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Tuesday, October 23, 2007
When I heard that J.K. Rowling announced that she "always thought Dumbledore was gay," it didn't really mean anything to me. Having read all the books, I could see how she could fit that opinion into the story, but clearly, her statement is irrelevant, since it wasn't in the body of the text. Also, sexuality in the series is largely absent, if at all present. I can remember some adolescent curiosity implied in some of the later books, but it isn't a major part of the story or part of any theme.
It's not inappropriate for Rowling to specify Dumbledore's sexual orientation outside the body of her work, and I have to praise her for standing up against bigotry by making an admirable protagonist a homosexual, but the point seems totally irrelevant. It should be as irrelevant as if she were to elaborate on the sexual practices of other characters in the series, gay or straight, but the sad fact is that her action isn't irrelevant; she has used her position to take a stand to fairly represent homosexuals. In so many media, homosexual representation is, if even present, quite often negative.
The idea that her statement could change a reading of the book is outright absurd, because there aren't depictions of any sex in the book.
Posted by Seth Goldin at 6:45 PM
It's a pretty nutty opinion that I have that the borders should be opened. The case to keep immigrants out is grounded in racism, xenophobia, jingoism, irrationality, and inconsistency. It's not so crazy an idea that I have. Many who have a knee-jerk reaction against open borders may not be racists or jingoists, but haven't examined the argument fully, or maybe they just don't understand the reasoning for why open borders are best. For that, Phillipe Legrain is here.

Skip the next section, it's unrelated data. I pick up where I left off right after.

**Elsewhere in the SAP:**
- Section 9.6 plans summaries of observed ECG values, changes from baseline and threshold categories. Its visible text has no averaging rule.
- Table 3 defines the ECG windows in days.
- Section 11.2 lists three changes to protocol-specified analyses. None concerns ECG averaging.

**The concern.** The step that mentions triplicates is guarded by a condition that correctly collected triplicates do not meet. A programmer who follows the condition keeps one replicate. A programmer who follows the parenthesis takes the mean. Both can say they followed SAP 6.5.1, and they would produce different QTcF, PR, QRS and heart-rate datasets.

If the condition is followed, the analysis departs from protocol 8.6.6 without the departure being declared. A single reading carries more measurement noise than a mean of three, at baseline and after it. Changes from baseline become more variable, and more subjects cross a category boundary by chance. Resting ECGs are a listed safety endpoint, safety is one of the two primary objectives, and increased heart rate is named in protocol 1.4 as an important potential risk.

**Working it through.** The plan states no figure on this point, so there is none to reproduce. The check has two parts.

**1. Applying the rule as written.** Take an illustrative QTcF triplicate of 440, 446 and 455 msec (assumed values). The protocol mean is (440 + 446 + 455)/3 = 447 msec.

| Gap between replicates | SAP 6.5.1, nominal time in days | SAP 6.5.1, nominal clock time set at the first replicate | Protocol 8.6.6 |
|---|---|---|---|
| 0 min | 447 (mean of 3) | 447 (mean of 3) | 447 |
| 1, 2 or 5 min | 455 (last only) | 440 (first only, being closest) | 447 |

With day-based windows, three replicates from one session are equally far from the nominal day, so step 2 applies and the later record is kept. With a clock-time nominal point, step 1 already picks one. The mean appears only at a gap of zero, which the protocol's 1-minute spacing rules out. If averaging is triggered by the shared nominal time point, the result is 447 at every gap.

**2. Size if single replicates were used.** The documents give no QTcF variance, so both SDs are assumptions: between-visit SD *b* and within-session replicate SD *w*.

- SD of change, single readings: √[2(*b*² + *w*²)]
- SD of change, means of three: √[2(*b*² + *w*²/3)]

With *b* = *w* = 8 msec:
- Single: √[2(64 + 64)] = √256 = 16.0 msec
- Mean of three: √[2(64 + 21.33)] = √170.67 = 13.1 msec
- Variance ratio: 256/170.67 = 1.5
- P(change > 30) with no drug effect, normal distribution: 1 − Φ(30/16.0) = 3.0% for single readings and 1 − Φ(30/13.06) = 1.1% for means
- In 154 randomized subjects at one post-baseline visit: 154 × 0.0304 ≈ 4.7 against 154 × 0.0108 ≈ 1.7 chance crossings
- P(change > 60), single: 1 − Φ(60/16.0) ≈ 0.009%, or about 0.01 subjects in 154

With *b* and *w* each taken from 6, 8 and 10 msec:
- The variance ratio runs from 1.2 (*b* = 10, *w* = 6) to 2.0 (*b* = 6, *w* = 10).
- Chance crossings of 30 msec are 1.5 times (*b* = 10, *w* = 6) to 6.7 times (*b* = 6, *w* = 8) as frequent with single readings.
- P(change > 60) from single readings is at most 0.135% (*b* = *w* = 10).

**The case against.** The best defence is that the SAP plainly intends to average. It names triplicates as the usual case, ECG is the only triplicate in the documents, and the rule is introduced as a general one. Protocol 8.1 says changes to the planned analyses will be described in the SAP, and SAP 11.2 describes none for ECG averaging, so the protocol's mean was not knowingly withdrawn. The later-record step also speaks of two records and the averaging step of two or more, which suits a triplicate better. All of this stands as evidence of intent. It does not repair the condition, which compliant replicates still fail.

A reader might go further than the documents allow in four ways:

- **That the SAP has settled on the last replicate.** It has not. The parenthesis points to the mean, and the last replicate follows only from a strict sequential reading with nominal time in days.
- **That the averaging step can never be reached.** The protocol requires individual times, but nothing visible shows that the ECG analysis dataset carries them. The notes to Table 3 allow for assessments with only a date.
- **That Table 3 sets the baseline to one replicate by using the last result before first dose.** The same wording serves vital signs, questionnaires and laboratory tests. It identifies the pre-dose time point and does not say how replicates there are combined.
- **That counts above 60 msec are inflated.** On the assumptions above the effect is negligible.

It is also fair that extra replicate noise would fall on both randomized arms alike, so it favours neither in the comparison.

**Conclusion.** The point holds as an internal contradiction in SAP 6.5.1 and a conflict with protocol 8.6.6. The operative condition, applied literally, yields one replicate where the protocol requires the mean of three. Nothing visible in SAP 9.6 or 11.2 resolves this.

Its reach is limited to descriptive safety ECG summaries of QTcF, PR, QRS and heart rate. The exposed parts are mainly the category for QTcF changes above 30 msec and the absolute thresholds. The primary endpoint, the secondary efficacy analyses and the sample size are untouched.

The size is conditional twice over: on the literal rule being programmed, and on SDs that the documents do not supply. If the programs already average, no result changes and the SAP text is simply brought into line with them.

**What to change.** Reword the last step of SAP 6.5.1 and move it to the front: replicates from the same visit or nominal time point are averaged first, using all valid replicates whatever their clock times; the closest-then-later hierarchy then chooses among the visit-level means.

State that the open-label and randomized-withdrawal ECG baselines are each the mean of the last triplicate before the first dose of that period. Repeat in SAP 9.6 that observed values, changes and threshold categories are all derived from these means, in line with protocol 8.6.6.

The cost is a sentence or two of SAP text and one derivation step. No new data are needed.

Posted by Seth Goldin at 6:36 PM
Posted by Seth Goldin at 6:04 PM
Monday, October 22, 2007
Barack Obama made a comment about how wearing a lapel of an American flag wasn't a subsitute for patriotism. I haven't liked much of Obama's rhetoric which seems to consist of a lot of short-term protectionism, but this is one of the first things that he's said of which I really admire. Too often nationalism goes unquestioned, and nationalism doesn't sound all that different from jingoism. The idea that any one person, or group of people are somehow superior to another because of their geographic location is outright obnoxious. It's bothersome when people talk of their unquestioning loyalty to America, as an end in itself, not a means for a free society.
Flag waving, to me, looks similar to racist chants. Of course, I speak out against this, but let me make it clear that no government, in my humble opinion, has the right to censor any such speech.
Check out Obama's unlikely ally from his statement.
Posted by Seth Goldin at 9:05 PM
Thursday, October 11, 2007
Wednesday, October 10, 2007
Radley Balko has a piece in Reason and the Wall Street Journal of the shenanigans happening in a Mississippi town. A pathologist is performing an insane amount of autopsies; he has a monopoly on any autopsy for any whose relevant defendants cannot afford to hire pathologists not appointed by the state. He is blatantly fraudulent, and the situation is about the most depressing I've read concerning fairness in the criminal justice system. It's a long and important read, and I give major kudos to Balko for modern-day muckraking.
Balko is of course a senior editor of Reason, but these articles will stir outrage in any libertarian, Democrat, Republican, or any person really.
Posted by Seth Goldin at 10:25 PM